All procedures were approved by the University of Otago Committee on Ethics in Care and Use of Laboratory Animals and were in accordance with the National Institutes of Health Principles of Laboratory Animal Care. Male Wistar rats (290-350 g at the time of surgery) were maintained on a 12 h light/dark cycle (lights off at 8:00 A.M.), and all experiments were conducted during the animal's dark phase. Rats were trained to reach into a 25-mm-wide, 14-mm-high rectangular opening positioned 55 mm above the floor of a Perspex box to retrieve chocolate-flavored breakfast cereal (Coco Pops; Kellogg's, Auckland, New Zealand) placed on a tray attached to the Perspex box (Hyland and Jordan, 1997). There were two testing or training sessions each day over which rats received ≥100 pieces of cereal (∼2.4 g). To maintain motivation for the task, rats were limited to an additional 15 g of standard rat chow after the sessions and were weighed daily to ensure that their weight was maintained at 90% of their predicted body weight. It took 3-5 d to train rats to reach for the food, and another 2 weeks of training were undertaken to ensure stability of paw preference. The preferred paw was defined as the one used ≥80% of the time over five sessions of 100 reaches. Rats were continuously observed, and switches of preferred paw were never observed during subsequent experiments. Movement time for the terminal part of each reach was derived from the time between interruption of two infrared light beams positioned 15 mm apart at 7 mm (beam 1) and 22 mm (beam 2) from the inner surface of the task box. Beams were positioned on each side of the tray, so that one set was interrupted by left paw entry and the other set was interrupted by right paw entry. The signals from each light-beam interruption were converted to transistor-transistor logic (TTL) pulses, which were recorded on the same data file as the cell activity. The TTL output went high for 2 s to ensure that only the first reach of a rapid-reaching sequence was marked.
After the training period, eight extracellular recording electrodes were implanted into the motor cortex contralateral to the preferred reaching paw of each rat. The electrodes were constructed from a 0.0007 inch nichrome wire covered in formvar (A-M Systems, Carlsborg, WA). One end of each wire was stripped of the formvar covering and soldered into a gold amphenol pin (Connector Systems, Christchurch, New Zealand), which was inserted into a 9-way plug housing (Science Technology Centre, Carleton University, Ottawa, Canada). The wires were gathered into a bundle, and the bundle was inserted into a beveled, 30-gauge stainless-steel cannula so that the tips protruded 1-2 mm from the cannula. Each wire was trimmed with a fresh scalpel blade, with final electrode impedances of 1.1-3.7 MΩ, and the bundle was glued in place with cyanoacrylate (Supaglue; Selleys Chemical Company, Auckland, New Zealand). The electrodes were attached to a moveable microdrive that allowed subsequent advance of the electrodes through the cortex in steps of ∼30 μm. An earth-contact lead was soldered to a stainless-steel screw (Lomatt, Quebec, Canada), which was inserted in the skull during surgery.
Electrode implantation was performed under full anesthesia (sodium pentobarbitone, 60 mg/kg, i.p.; Virbac Laboratories, Auckland, New Zealand) and prophylactic antibiotic cover (Strepcin, 1 ml/kg, s.c.; Stock-guard Laboratories, Hamilton, New Zealand). The area of the incision was shaved, and 0.5 ml of a long-acting local anesthetic (0.5% bupiva-caine hydrochloride solution; AstraZeneca, Auckland, New Zealand) was injected along the intended incision line. The rat was mounted in a stereotaxic frame, the skull was exposed by a midline sagittal incision and cleared of subcutaneous connective tissue, and six stainless-steel screws were implanted. A hole was drilled in the skull at the chosen stereotaxic coordinates above the motor cortex, and the dura was reflected. Target recording coordinates were derived from previous microstimulation (Neafsey and Sievert, 1982; Gioanni and Lamarche, 1985; Neafsey et al., 1986) and single-cell recording studies (Hyland, 1998) of the forelimb representation in rat motor cortex and were centered at anteroposterior (AP) +1.0-2.2 mm and lateral ±2.0 mm relative to bregma (flat skull position). The electrode assembly was lowered so that the electrode tips and cannula just penetrated the brain, and the exposed brain surface was sealed with petroleum jelly. The microdrive and a protective box, with holes in the top to permit access to the microdrive for advancing the electrodes, were fixed in place with dental acrylic (Vertex-Dental, AA Zeist, The Netherlands).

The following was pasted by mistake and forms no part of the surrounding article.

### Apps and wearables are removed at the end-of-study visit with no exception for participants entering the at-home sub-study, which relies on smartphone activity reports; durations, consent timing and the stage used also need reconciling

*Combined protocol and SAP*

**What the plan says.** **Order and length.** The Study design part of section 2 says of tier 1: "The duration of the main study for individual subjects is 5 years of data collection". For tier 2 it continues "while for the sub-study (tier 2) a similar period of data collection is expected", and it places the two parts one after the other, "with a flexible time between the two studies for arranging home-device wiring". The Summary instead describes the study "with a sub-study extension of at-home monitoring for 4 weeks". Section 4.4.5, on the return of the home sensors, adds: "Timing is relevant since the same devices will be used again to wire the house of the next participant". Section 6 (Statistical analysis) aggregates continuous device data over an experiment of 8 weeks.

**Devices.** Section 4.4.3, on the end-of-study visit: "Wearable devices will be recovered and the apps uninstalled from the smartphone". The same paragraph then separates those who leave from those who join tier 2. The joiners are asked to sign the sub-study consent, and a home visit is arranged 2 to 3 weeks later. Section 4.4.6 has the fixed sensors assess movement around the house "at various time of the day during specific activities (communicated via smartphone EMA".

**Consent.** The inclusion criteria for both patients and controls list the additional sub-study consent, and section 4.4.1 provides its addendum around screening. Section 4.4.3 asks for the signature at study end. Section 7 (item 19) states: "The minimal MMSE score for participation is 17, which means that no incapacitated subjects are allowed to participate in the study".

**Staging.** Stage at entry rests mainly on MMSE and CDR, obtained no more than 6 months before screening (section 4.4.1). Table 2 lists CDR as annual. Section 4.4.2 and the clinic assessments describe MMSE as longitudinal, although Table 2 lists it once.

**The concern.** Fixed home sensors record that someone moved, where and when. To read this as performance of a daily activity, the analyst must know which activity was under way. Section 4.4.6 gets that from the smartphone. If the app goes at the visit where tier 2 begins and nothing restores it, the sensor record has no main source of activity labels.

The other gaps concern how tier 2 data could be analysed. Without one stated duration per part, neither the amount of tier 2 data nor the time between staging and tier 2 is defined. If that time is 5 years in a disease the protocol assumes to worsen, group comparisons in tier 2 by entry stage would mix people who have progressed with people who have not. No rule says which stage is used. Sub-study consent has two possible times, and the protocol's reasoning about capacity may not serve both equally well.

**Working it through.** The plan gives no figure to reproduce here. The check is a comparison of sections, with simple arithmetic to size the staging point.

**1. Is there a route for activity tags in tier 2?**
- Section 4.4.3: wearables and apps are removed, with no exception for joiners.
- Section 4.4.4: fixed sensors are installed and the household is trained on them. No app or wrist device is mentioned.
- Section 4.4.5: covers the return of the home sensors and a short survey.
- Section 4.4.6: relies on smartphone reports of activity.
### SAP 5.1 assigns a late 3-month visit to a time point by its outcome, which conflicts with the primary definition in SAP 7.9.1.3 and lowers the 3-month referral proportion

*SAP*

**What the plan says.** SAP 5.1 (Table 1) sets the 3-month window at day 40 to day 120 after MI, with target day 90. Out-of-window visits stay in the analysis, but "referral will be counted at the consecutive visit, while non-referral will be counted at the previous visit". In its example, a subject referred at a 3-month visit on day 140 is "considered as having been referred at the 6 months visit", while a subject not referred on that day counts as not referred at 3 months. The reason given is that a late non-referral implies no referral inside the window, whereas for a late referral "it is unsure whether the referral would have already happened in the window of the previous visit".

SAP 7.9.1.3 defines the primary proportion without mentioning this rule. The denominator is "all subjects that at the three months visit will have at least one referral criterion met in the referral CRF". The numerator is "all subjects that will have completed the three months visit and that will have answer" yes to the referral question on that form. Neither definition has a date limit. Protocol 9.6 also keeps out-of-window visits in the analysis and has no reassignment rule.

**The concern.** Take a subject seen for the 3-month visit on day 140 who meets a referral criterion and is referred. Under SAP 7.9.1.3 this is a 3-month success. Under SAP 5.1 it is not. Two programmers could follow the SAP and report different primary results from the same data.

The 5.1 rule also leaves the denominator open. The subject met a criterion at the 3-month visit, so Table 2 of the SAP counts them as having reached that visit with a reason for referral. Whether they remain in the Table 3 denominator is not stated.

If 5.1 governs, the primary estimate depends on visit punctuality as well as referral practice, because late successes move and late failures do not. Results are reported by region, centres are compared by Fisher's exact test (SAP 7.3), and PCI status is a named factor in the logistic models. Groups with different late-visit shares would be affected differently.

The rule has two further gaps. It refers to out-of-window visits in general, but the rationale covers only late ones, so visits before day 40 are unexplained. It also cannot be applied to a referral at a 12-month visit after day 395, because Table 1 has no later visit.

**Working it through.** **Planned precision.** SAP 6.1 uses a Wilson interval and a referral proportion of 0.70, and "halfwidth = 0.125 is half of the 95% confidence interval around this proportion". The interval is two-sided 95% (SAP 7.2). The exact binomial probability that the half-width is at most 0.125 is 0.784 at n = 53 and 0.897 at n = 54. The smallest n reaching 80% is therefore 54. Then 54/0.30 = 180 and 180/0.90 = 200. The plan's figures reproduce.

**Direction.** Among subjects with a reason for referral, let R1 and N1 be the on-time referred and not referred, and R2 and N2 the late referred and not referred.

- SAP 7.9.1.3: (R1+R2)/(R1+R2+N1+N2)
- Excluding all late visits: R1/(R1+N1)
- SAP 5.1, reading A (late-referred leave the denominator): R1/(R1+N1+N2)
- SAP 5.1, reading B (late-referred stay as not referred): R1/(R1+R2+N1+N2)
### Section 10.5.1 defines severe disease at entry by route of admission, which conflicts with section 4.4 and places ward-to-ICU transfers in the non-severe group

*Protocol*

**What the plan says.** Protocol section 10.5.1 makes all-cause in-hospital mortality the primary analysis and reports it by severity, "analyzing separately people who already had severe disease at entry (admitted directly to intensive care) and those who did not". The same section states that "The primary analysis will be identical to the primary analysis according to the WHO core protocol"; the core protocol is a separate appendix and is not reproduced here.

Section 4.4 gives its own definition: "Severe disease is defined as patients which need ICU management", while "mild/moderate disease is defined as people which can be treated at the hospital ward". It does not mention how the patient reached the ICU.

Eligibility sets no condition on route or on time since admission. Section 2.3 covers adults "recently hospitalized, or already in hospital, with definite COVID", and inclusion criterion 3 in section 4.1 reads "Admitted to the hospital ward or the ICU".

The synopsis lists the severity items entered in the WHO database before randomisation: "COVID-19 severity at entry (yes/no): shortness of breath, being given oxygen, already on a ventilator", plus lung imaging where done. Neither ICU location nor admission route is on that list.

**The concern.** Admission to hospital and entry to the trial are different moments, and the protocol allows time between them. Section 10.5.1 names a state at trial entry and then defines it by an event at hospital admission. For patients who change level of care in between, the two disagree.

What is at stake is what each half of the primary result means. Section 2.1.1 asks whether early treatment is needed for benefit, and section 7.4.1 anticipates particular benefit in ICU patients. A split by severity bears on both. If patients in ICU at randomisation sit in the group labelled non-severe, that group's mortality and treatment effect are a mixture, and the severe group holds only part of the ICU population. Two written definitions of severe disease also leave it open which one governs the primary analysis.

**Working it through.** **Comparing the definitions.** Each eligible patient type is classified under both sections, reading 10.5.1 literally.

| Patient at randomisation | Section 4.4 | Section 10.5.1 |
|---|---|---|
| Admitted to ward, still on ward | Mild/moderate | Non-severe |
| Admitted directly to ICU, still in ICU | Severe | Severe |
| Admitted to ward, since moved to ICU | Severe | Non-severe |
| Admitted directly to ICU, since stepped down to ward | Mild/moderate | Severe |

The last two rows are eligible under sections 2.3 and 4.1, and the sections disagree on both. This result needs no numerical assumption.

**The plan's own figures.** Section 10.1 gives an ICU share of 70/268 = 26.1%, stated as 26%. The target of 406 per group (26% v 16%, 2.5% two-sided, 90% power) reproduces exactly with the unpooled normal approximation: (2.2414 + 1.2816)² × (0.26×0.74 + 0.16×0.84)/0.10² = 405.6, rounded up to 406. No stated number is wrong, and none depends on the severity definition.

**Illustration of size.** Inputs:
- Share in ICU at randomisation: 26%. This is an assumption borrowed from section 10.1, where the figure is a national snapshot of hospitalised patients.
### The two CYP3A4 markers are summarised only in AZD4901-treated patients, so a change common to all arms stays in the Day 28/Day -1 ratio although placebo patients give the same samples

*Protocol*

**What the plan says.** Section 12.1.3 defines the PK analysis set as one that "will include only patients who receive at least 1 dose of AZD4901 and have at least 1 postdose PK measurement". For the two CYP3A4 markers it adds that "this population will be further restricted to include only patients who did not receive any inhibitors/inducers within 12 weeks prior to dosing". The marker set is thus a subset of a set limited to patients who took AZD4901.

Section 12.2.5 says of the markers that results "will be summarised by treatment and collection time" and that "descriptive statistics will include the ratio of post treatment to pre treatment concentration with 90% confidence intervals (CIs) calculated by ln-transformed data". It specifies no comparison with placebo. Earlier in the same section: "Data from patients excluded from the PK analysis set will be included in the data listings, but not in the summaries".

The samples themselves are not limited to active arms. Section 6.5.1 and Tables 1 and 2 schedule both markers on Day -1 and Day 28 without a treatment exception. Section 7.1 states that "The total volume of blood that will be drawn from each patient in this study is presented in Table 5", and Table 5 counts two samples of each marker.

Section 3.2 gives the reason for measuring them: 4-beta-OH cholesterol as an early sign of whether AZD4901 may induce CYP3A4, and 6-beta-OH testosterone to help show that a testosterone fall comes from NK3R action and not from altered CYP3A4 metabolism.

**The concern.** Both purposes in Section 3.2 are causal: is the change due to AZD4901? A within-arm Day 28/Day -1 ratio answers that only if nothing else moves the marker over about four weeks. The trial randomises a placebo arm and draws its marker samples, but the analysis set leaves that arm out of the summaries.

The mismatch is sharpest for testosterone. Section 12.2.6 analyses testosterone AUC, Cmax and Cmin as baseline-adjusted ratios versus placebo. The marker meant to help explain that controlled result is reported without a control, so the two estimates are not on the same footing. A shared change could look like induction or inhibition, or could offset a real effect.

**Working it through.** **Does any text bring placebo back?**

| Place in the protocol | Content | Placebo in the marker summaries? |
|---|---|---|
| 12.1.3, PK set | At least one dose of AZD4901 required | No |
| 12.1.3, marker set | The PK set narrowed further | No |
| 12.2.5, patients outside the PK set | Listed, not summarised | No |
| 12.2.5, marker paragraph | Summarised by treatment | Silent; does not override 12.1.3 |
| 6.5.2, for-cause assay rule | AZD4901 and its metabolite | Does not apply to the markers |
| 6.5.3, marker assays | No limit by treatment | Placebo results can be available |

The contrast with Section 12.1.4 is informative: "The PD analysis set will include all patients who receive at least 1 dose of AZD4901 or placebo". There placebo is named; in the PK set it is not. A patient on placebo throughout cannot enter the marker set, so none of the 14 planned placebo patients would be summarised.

During recording sessions, signals from electrodes were amplified and filtered (5000×; 0.3-10 kHz bandpass) using a CyberAmp signal conditioner (Molecular Devices, Union City, CA). Differential recording was achieved by selecting an inactive microwire as the reference for all other wires. Channels with distinguishable single-cell activity were recorded using a Power1401 A-D converter and Spike2 (version 4) data acquisition and analysis software (Cambridge Electronic Design, Cambridge, UK). Extracellular action potentials from single neurons were discriminated off-line based on waveform shape, using the template-matching algorithm in the Spike2 software. Discrimination of spikes from noise was confirmed by the presence of an empty first bin in interspike interval histograms calculated for each template (bin width, 1 ms; time base, 1 s). For each accepted template, the peak-to-peak amplitude and duration were measured from the average waveform. A frequency distribution of all waveform durations was plotted to check for separate “broad” and “narrow” spike populations as reported previously for the cerebral cortex (Wilson et al., 1994).